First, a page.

A Metamorphic Studies Group meeting on ‘Metamorphic Studies: Research in Progress’ and the seventh Annual General Meeting of the Group were held on 9 March 1988. It was well attended, and 15 papers were presented on a range of metamorphic topics, including an invited contribution from J. W. Valley (University of Wisconsin, USA).Four poster contributions were also presented. The meeting was organized by G. T. R. Droop.
The morning session concentrated on techniques and low-grade regional metamorphic topics. The first talk was given by G. E. Lloyd who, in a joint presentation with B. W. D. Yardley, promoted the application of cathodoluminescence microscopy to the study of metamorphic rocks. The technique is particularly suited to carbonate minerals, and its usefulness was demonstrated with reference to marble samples from Connemara in which subtle zoning and replacement textures, invisible by conventional light microscopy, could be observed. The authors stressed the paucity of information on the applicability of the technique to metamorphic silicates and urged petrologists to try it their own samples.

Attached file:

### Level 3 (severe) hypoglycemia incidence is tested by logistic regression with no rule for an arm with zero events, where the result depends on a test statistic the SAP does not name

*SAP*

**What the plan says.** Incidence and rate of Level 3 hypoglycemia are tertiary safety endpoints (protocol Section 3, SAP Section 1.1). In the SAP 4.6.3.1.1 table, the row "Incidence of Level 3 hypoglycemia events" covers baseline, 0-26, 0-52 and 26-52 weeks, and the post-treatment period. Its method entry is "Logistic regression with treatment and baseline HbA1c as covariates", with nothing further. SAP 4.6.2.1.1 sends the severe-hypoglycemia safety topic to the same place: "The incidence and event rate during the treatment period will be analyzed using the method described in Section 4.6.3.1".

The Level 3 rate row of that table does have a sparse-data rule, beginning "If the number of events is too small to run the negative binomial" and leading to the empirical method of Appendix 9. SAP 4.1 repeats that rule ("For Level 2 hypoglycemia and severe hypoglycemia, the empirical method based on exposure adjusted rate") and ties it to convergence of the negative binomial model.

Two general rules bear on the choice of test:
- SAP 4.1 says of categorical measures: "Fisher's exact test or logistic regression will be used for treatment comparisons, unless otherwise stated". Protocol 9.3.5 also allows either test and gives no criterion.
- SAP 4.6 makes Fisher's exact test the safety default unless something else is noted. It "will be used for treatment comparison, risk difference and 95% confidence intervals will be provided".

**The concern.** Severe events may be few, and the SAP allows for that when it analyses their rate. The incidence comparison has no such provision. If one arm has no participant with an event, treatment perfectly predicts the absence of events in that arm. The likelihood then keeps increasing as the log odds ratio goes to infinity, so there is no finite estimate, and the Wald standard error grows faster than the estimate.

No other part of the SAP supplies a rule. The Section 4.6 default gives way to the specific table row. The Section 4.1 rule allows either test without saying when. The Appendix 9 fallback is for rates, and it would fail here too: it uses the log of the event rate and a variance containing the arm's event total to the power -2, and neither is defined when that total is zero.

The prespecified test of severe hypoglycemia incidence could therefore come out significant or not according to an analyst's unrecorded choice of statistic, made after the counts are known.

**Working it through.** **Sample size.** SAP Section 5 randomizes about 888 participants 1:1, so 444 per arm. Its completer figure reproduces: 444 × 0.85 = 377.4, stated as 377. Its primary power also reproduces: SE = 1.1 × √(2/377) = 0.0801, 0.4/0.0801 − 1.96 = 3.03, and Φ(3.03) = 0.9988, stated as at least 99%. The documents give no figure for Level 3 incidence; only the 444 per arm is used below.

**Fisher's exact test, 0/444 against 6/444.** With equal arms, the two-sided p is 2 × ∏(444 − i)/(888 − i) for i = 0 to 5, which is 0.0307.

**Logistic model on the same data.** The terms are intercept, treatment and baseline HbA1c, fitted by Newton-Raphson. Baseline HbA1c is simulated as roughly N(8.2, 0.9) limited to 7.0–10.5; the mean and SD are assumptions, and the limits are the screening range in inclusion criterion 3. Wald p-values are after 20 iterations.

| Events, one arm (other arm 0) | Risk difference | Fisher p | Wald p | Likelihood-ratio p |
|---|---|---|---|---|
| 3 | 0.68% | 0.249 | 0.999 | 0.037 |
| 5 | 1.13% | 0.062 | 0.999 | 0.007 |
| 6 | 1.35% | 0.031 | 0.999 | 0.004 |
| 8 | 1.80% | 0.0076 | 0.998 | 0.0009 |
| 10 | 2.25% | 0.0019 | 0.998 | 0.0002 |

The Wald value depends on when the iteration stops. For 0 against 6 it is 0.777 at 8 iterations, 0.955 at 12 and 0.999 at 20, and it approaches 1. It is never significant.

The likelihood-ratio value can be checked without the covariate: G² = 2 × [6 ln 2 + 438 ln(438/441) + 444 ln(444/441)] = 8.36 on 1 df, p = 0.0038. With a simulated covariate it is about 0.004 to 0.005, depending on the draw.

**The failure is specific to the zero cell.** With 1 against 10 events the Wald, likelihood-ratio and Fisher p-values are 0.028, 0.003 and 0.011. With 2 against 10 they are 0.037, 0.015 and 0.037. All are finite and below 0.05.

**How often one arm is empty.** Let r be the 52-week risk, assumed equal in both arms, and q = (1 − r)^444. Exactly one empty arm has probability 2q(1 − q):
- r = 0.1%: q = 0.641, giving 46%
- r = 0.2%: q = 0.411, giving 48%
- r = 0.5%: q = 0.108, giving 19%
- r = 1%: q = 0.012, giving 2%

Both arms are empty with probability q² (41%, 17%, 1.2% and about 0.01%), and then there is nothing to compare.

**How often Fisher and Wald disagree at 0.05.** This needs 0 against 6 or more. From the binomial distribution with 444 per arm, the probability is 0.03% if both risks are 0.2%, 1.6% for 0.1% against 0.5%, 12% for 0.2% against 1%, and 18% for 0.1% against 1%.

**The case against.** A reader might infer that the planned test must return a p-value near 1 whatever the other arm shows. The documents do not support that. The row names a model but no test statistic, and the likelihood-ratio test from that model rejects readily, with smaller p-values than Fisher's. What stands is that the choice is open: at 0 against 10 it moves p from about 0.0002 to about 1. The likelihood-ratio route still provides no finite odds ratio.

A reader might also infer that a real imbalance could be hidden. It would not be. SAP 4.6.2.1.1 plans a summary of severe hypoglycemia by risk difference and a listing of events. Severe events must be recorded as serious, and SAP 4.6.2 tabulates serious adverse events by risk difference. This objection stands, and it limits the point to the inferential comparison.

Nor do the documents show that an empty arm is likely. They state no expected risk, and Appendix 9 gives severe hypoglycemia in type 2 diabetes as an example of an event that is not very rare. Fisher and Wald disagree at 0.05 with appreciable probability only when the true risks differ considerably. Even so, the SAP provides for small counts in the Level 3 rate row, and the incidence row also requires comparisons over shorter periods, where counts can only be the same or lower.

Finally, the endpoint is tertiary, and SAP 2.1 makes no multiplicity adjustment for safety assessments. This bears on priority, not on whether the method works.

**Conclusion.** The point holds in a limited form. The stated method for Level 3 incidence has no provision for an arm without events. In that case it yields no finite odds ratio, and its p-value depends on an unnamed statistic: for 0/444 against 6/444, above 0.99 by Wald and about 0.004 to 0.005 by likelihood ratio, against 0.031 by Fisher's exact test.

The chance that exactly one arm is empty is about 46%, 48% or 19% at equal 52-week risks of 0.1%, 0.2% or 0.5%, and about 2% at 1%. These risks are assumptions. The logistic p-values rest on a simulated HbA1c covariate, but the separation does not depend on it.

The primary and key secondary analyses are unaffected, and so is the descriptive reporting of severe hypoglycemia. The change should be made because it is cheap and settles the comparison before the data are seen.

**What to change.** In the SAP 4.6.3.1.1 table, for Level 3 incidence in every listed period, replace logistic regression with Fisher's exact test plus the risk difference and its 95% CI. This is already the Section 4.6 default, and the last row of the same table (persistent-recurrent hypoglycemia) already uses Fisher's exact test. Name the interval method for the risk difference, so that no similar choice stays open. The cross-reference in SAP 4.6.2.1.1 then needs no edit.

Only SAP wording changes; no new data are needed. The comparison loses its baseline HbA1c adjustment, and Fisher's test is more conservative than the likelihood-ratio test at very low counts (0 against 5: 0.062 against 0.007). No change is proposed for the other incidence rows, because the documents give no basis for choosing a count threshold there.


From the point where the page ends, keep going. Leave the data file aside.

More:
In the first of two papers on very low-grade metamorphism, D. Robinson (jointly with R. E. Bevins) presented a new model in which sub-greenschist metamorphism develops in extensional settings. Building published thermal models of extensional sedimentary basins, the authors argued that this type of metamorphism should be characterized by pre-tectonic peak assemblages of high T/P facies and ‘anticlockwise’ P–T paths. Quoted examples of low–grade terranes which may have formed in this way included the Welsh Basin and some